Tennis elbow, also called lateral epicondylitis, is a common condition involving the muscles and tendons of the outer forearm, just below the elbow. A tendon is a tough band of tissue that connects muscle to bone. The tendons involved in tennis elbow attach the extensor muscles of the forearm to the prominent outer part of the elbow bone, called the lateral epicondyle. Repeated contraction of the forearm extensor muscles – used when extending the wrist (pulling the hand back, as in the hand signal to stop traffic) and with gripping or twisting movements – can lead to tiny tears in the tendon that cause pain at the lateral elbow. Pain may spread into the forearm and wrist. Despite the name, tennis elbow affects many people who never play tennis.
The exact tendon most commonly involved in tennis elbow connects to a muscle called the extensor carpi radialis brevis. This muscle becomes overused with repetitive arm and wrist movements, such as in painting; using hand tools, such as screwdrivers and hammers; or from long hours of manipulating a computer mouse. In racket sports like tennis, the tendon is overstressed when a player uses an improper grip or backhand technique.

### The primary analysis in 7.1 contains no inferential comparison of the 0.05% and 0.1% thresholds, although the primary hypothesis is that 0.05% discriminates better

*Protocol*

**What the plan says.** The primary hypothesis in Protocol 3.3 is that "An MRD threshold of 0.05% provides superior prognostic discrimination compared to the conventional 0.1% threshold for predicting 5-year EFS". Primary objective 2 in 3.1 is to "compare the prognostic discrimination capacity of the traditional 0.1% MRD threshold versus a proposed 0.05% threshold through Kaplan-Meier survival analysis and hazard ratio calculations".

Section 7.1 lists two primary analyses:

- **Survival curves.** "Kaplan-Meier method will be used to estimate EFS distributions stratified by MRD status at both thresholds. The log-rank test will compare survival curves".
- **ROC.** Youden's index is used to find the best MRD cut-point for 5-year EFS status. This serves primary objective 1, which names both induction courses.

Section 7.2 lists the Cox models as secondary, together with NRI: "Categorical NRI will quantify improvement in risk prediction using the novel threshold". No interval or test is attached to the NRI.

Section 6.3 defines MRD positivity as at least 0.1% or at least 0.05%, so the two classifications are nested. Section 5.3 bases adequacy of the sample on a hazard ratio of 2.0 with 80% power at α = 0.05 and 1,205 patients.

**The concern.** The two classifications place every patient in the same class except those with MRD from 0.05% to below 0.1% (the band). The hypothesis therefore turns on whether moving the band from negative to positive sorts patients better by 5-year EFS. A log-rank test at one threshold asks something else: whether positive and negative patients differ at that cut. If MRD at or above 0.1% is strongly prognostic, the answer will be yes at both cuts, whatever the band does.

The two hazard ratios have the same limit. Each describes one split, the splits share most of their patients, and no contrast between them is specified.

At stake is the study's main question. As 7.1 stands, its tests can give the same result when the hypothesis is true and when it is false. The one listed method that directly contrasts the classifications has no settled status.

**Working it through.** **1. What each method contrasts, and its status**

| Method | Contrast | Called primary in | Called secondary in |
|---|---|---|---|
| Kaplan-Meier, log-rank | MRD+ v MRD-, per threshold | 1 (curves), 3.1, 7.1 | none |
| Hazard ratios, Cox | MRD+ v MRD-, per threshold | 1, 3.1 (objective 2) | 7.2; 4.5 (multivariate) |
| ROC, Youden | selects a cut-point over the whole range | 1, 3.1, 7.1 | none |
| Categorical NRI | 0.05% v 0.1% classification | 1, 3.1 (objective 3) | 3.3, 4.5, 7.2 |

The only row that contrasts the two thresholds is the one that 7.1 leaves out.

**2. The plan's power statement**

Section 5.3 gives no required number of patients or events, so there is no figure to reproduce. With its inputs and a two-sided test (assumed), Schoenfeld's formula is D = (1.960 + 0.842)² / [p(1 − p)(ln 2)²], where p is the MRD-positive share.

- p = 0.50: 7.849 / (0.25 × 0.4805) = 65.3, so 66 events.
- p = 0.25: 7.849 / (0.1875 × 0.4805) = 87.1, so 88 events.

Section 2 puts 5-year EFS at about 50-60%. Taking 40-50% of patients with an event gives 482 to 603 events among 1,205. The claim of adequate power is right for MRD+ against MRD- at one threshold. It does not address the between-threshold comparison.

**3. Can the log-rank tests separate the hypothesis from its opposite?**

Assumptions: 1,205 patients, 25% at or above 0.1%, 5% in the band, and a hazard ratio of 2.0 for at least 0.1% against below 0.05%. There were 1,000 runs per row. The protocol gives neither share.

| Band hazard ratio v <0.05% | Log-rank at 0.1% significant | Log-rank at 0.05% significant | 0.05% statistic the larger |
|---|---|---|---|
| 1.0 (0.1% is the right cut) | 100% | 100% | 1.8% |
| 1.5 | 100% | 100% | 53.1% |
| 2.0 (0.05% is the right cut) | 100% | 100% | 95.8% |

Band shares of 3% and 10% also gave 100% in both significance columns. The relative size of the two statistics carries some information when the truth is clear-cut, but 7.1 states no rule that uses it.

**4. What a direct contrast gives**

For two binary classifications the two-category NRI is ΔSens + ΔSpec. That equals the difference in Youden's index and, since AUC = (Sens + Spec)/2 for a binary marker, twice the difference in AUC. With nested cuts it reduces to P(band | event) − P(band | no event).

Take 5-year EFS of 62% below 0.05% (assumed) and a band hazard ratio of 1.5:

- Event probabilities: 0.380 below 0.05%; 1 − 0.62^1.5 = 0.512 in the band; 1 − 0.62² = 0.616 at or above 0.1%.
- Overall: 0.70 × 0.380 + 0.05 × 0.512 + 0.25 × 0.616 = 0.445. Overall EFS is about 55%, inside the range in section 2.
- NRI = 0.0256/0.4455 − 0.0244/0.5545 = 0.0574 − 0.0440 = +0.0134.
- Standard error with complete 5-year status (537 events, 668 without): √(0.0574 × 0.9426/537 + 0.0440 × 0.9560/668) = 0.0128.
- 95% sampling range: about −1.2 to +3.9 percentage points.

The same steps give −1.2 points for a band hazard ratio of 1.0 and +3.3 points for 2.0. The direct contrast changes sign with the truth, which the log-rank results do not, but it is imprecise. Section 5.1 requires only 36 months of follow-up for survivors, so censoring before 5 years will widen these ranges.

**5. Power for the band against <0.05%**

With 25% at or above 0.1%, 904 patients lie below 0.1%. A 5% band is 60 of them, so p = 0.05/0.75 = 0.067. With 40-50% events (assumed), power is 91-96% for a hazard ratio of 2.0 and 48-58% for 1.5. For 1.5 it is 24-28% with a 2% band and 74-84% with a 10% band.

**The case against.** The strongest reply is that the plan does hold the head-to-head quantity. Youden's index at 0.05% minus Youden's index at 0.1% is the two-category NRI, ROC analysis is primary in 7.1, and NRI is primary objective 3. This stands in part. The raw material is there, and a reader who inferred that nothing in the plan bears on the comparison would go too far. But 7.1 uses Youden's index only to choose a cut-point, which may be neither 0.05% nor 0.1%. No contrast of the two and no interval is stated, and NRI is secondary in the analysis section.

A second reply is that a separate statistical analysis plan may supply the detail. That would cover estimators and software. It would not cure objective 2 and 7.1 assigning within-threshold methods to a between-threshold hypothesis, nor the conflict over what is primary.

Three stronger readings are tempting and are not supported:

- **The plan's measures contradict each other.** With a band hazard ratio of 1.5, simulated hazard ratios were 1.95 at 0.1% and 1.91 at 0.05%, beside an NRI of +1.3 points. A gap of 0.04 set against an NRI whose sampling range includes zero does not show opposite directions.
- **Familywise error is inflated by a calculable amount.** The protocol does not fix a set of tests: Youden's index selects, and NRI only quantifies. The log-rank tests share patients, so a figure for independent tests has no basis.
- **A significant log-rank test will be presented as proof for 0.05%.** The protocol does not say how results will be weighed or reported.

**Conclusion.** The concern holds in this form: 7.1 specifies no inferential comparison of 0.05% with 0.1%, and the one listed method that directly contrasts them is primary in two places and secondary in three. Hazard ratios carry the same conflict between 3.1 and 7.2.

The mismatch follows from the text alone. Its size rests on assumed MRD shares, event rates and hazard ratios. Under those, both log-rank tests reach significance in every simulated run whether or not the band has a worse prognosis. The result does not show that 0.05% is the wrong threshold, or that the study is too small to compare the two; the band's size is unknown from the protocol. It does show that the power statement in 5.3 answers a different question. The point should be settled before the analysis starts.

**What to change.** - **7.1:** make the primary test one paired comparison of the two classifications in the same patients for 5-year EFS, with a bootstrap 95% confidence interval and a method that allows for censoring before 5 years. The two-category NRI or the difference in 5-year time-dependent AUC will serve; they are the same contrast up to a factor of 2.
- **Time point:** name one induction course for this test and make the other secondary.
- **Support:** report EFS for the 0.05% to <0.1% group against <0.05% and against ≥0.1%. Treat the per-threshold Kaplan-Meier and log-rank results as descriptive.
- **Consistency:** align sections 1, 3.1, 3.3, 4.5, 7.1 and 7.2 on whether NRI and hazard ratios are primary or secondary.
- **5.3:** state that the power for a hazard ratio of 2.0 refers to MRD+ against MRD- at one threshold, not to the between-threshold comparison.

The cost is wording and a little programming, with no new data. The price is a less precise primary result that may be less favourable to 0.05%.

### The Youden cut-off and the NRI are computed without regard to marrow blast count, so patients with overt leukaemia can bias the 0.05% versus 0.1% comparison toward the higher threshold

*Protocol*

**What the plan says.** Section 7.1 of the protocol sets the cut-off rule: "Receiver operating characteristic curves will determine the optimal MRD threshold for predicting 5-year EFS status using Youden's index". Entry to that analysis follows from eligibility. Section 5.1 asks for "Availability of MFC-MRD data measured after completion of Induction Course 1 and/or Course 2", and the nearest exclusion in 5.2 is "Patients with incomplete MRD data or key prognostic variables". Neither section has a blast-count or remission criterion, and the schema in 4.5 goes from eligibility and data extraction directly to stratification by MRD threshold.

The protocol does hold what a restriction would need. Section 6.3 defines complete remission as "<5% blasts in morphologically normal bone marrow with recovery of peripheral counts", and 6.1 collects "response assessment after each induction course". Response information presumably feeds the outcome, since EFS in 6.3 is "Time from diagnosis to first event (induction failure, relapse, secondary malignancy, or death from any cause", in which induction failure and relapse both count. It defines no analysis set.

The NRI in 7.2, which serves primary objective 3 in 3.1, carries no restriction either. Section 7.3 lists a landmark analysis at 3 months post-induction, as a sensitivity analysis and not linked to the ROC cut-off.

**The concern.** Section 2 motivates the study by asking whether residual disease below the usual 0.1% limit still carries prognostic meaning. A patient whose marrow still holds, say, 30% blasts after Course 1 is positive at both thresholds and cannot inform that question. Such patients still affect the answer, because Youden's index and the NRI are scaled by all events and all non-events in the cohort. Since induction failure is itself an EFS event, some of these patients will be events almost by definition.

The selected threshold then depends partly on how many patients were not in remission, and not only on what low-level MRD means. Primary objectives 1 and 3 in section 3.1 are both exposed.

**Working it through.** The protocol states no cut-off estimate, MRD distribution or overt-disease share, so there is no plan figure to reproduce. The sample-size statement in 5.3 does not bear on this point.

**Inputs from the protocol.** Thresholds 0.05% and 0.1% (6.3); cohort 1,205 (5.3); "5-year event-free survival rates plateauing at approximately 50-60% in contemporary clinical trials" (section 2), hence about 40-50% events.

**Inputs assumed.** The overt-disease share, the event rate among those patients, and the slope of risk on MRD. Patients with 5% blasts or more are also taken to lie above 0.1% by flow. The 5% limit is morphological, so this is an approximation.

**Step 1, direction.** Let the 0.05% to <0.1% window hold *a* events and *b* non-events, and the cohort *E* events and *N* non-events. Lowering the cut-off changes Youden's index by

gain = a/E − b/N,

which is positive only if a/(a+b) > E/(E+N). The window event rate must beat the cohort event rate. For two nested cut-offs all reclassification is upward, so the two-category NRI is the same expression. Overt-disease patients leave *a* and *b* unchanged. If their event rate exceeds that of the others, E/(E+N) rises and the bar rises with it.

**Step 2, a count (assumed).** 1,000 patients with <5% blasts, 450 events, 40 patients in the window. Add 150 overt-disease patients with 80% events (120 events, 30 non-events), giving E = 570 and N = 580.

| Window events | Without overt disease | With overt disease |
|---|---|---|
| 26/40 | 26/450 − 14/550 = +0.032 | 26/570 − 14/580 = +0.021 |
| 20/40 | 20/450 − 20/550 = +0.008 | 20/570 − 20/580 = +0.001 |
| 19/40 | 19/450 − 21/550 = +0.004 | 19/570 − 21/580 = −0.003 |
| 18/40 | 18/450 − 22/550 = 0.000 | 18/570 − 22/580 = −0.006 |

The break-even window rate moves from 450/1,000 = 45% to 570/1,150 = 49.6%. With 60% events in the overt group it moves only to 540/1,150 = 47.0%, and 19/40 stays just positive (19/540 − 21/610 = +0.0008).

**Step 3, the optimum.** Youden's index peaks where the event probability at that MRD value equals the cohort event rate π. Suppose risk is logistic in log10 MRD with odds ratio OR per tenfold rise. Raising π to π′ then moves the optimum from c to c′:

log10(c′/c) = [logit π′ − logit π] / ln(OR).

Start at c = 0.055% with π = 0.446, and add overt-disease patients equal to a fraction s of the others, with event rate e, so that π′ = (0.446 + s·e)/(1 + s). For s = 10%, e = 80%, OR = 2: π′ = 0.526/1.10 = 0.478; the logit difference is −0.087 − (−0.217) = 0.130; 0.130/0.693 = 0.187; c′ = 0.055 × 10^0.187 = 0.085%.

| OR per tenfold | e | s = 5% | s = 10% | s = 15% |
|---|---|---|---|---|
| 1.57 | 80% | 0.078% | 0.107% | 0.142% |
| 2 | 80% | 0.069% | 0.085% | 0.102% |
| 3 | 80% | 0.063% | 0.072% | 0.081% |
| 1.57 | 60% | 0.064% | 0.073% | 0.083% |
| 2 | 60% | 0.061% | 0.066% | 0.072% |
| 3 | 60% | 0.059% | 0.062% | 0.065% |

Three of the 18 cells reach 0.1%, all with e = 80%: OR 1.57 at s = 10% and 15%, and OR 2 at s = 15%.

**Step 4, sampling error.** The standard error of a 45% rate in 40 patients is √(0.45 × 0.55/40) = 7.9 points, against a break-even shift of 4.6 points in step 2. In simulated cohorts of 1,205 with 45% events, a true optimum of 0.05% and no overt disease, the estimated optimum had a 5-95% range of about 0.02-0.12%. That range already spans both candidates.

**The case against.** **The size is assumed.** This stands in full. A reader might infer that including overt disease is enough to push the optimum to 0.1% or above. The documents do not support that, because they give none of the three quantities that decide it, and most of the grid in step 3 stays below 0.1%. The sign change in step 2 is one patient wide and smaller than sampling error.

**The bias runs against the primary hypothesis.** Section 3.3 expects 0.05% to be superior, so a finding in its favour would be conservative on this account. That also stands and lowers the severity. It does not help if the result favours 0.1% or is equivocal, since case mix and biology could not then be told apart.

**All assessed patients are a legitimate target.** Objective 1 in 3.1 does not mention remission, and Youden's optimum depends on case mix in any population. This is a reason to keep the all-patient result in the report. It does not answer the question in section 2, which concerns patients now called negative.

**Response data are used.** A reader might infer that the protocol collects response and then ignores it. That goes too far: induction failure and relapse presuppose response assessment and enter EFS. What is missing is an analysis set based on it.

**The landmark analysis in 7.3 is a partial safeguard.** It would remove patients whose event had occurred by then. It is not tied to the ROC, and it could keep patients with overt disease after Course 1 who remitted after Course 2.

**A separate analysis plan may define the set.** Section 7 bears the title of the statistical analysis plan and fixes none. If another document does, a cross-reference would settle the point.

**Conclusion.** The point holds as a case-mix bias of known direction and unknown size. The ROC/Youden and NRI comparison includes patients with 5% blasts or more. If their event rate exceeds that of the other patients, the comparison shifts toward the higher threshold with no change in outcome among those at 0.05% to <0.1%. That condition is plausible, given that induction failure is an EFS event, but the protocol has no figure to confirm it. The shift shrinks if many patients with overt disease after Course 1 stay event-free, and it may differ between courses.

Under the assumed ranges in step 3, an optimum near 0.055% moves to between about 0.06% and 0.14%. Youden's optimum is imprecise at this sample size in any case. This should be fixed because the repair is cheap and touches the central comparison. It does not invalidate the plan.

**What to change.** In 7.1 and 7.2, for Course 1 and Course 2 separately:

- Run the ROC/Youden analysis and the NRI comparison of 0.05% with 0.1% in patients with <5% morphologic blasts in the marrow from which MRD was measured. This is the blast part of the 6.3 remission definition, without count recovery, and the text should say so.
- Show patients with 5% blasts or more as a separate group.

Our Approach to Tennis Elbow
The team at UCSF includes primary care sports medicine doctors; orthopedic surgeons who specialize in sports medicine, including elbow injuries; athletic trainers; and physical therapists. These experts work together to relieve pain and restore mobility, so that patients can return to their normal lives and favorite activities.
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UCSF Health medical specialists have reviewed this information. It is for educational purposes only and is not intended to replace the advice of your doctor or other health care provider. We encourage you to discuss any questions or concerns you may have with your provider.